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Judy Terry is a marketing professional and a former councillor in Suffolk.

As we recover from a period of traditional over-indulgence, let’s celebrate the New Year by launching a UK City of Sport to promote sport and fitness.

Instead of another expensive competition, award the first title to a city with the potential and ambition to deliver. The ideal candidate is Birmingham, hosting the Commonwealth Games in 2022 with a £750 million investment, including building the UK’s largest permanent athletics stadium, and four indoor arenas – as well as accommodation for teams from 70 member countries. Birmingham will also enjoy an influx of visitors from around the world, and will be gearing up to ensure they receive the welcome they deserve in a multi-cultural environment.

Capitalising on widespread recognition that the UK has the capability to create and manage such important world class events is somewhat overdue: this is the third time the UK has hosted the Commonwealth Games (Manchester in 2002 and Glasgow in 2014) as well as the Olympics and Paralympics in London in 2012.

Developing a sporting legacy by building on that enthusiasm should be a priority. We all know that being active is good for health (diabetes alone costs the NHS £20 billion a year) and mental wellbeing, but too many of us don’t actually know what that means beyond taking the stairs rather than the lift, or going for a brisk walk for a minimum 10 minutes every day.

Yet, we are actually a sport-loving nation: football is top of the list, with millions of people turning out to watch big games, or to play for their local club. When our national cricket and rugby teams do well on the international stage, enthusiasm increases. The BBC’s annual Sports Personality Awards highlight the splendid range of role models we have, right across the sports spectrum, although it’s disappointing that women’s achievements are rarely fully acknowledged by voters.

So, the introduction of a UK City of Sport would surely encourage more participation amongst all age groups, by raising awareness of the benefits. It’s a fact that getting children to run a mile a day during school breaks builds fitness, reducing obesity when 30 per cent leave primary school overweight, but enthusiasm wanes – especially amongst girls – during their teens. Dropping rounders in favour of cricket for girls is a move in the right direction, building personal confidence, friendships, and interest in a sport which can be pursued for a lifetime – potentially professionally.

Those of us who were pretty useless at sport and PE during our school days, criticised by teachers and contemporaries, lost all confidence in even attempting to play tennis or swim for the sheer fun of it, but could be lured back with the right encouragement. Sports England programmes for walking, netball, and football are a way of engaging older and disabled participants, and those previously too embarrassed to have a go. Park runs are also growing in popularity, enabling people to socialise with each other (and their dogs) without any pressure to ‘win’.

However, facilities ownership is currently fragmented, and unnecessarily duplicated, often with limited access for the general public, when everyone could benefit from joint promotion and working amongst state and private schools, academies, as well as clubs, gyms, hotels, local authority leisure centres and parks to devise complementary programmes supporting all levels of (in)competence. Community groups could (and do) manage school swimming pools and sports fields at weekends and during holidays for local people to use, providing significant additional school income.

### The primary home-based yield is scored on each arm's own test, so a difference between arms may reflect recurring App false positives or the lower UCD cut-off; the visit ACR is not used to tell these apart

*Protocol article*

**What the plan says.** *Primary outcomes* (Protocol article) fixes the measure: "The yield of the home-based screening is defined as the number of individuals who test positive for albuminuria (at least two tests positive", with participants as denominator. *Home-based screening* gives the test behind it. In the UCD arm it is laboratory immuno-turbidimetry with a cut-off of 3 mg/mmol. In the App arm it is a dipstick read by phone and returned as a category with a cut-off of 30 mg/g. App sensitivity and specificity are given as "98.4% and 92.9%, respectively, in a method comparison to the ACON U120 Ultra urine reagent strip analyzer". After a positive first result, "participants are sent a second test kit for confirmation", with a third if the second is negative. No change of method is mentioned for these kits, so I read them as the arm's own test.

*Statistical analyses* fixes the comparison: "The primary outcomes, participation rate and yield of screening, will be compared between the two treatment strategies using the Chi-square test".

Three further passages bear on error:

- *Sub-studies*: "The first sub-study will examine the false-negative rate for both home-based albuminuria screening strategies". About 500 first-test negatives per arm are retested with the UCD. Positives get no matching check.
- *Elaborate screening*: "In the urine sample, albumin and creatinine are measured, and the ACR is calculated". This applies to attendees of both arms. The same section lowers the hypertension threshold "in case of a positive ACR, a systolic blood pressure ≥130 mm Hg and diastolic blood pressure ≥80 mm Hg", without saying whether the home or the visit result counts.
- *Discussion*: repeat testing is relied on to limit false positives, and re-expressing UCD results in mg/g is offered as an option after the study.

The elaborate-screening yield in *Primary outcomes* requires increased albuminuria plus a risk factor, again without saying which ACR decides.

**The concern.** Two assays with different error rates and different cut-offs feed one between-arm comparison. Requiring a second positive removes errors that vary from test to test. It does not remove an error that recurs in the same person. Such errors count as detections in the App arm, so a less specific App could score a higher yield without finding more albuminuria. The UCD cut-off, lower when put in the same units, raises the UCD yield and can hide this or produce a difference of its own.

Coordinated programmes would also benefit developers focused on the expanding retirement market if they partnered with the public and private sectors to provide joint facilities, including 9-hole golf courses, bowls and fitness classes. Another benefit would be reducing loneliness, which isn’t confined to the elderly and retired, but also affects the young. Enhanced social interaction, having a laugh during a game of tennis or football, followed by a coffee, helps general wellbeing and confidence.

Nearly seven million people already volunteer to organise events and coach across the whole range of sports, and Sports England is keen to support greater engagement; by coordinating activities, it should be possible to tap into their various funding streams.

If we aim for 2022, there is plenty of time for each local authority to make plans, and for schools to develop an educational programme focusing on the Commonwealth, which is such an important part of British history – both good and bad – which shouldn’t be repressed.

With the Commonwealth Games scheduled for the school holidays (27th July-7th August), it would be good to have some large screens in parks and football grounds, offering family season tickets, with local restaurants setting up food stalls, and enabling amateur groups, players and musicians, to provide a variety of entertainment. In the weeks after the Games, a range of events from fun runs for all age groups to wheelchair tennis could build on the enthusiasm generated. Local businesses could offer prizes, and the media commit to regular follow-ups to ensure that interest is sustained.

The economic benefits of being the UK City of Sport are likely to reflect those accrued by Cities of Culture, attracting more Tourism. Local Enterprise Partnerships should invest in regional sports engagement strategies, alongside their Skills and Cultural Strategies, to maximise the potential.

5 comments for: Judy Terry: Why not introduce a UK City of Sport?

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